• My dad died very suddenly and unexpectedly on 10th May 1995 aged 78. He rang me up at midday saying he felt ill and I told him I would take him to the Doctor’s at 6pm. He had his lunch and fell asleep on the sofa, like he did every afternoon, and never woke up. Unbeknownst to him he had a massive stroke and a brain Hemorrhage. He never felt any pain and never had to suffer the indignity of being in hospital.
  • His last words to me were “I love you Julie”.

It’s been 22 years since we lost him and I really do think about him most days but today is definitely dedicated to him. Happy 100th Birthday Daddy. I love you.

tommie-s-tools-100th-day-of-school-vcig1u-clipart

D is for Dads

Published 11/06/2013 by julierkendrick

As we are fast approaching Father’s Day here in the UK I thought it would be appropriate to make D for Dads.

Last year I posted a tribute to my own dad which you can read here if you wish so I won’t talk much about him in this post. Over the years dads have had a bad rap. When a relationship breaks down it is usually the man that leaves and the mother that brings up the kids. Now before you all leave comments saying that I am generalising etc please read on. Of course there are dads that leave and never see their kids, or become someone that pops in and out of their lives when it suits but that is by no means the norm now. I have heard of plenty of mothers doing the same.  I have many male friends who are dads and this post is really a tribute to them.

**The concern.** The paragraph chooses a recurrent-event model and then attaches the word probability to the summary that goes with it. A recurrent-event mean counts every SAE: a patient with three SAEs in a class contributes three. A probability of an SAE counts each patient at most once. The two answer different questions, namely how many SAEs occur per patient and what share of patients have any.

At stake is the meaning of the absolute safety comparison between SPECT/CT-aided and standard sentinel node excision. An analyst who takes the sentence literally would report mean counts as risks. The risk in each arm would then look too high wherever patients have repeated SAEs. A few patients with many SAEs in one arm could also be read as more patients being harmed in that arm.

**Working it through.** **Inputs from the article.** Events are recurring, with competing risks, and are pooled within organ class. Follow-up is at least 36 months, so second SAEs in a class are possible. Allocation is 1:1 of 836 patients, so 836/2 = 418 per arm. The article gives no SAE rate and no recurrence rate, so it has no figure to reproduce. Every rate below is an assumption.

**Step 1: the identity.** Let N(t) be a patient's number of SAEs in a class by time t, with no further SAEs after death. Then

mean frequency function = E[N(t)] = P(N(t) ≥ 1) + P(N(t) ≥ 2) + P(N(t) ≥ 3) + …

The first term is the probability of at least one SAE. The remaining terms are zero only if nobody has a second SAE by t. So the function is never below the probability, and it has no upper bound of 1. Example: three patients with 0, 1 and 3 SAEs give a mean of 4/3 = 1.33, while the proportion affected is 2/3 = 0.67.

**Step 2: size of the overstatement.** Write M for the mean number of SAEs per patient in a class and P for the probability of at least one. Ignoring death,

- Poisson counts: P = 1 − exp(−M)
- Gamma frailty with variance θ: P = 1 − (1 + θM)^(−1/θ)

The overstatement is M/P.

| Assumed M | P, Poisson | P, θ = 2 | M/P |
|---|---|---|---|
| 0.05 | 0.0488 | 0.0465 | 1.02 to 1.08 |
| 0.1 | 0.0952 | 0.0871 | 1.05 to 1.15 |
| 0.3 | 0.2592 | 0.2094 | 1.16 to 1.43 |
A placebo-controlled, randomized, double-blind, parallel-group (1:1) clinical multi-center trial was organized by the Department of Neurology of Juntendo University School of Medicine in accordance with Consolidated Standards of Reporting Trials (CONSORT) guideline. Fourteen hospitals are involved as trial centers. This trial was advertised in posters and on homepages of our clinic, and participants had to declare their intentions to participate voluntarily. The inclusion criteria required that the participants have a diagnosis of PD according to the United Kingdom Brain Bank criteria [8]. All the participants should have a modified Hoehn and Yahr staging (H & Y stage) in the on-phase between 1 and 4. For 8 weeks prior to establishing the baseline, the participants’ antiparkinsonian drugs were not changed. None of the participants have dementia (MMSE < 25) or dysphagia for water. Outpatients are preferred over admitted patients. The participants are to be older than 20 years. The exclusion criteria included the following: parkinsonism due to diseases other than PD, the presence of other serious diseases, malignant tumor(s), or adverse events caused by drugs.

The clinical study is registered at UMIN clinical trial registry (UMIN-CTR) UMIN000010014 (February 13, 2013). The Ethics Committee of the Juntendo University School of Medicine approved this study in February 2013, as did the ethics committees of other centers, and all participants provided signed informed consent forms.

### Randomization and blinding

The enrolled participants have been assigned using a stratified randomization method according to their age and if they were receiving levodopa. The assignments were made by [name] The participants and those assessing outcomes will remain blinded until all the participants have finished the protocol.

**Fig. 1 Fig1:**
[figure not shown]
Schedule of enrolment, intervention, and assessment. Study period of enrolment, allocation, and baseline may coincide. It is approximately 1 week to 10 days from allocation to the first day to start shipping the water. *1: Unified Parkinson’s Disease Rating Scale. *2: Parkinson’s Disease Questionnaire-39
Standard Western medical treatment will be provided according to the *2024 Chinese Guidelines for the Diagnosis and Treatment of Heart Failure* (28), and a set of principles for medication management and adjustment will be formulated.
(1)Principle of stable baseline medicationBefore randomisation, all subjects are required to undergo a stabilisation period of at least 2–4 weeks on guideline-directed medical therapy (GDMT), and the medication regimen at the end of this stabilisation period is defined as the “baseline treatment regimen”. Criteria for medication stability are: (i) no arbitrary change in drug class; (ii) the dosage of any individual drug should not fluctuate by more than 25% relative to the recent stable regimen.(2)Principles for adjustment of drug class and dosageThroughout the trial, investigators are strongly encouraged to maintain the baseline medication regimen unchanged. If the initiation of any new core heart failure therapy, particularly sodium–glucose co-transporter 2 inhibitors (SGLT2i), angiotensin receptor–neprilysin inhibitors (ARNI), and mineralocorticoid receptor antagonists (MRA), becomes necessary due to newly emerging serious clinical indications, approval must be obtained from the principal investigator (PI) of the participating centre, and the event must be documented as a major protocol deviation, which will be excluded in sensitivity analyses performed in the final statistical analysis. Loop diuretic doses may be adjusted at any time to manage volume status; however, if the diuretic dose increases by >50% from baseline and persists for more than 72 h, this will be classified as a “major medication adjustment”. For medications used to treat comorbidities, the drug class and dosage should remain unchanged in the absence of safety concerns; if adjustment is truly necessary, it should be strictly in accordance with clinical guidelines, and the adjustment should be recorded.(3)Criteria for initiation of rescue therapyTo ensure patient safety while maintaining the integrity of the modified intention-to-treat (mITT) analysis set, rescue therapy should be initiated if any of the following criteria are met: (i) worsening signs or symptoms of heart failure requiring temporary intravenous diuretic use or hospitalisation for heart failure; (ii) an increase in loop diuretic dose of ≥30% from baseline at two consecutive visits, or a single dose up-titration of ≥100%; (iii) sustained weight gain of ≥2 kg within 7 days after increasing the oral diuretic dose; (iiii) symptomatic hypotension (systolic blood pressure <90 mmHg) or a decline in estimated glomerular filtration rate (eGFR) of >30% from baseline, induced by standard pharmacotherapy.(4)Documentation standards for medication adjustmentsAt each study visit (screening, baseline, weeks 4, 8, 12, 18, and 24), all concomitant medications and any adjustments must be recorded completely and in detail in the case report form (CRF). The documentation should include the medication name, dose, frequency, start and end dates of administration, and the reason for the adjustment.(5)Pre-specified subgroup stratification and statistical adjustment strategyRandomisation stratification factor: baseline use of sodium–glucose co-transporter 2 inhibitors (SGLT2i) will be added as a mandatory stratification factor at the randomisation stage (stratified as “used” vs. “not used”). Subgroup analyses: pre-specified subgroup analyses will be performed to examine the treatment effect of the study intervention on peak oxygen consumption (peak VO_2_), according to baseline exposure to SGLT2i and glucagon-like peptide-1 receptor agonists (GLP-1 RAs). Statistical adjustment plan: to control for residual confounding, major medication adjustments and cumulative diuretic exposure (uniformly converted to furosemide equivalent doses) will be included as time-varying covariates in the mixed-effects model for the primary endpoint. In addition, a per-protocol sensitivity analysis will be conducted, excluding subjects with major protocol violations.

dad 2

One of my friends has been separated from his wife for a few years now and he has willingly brought up his kids. He does everything for them and although he has a full time job he runs his house like clockwork. He spends quality time with them, has instilled good morals and values in them, he is silly with them and strict with them. These two kids are so well rounded and happy that they are a testament to him and he is a testament to dads everywhere. He proves that a single father is as good as a single mother. In fact in his case he may even be better because they are all happy and that is surely preferably to being in an unhappy marriage!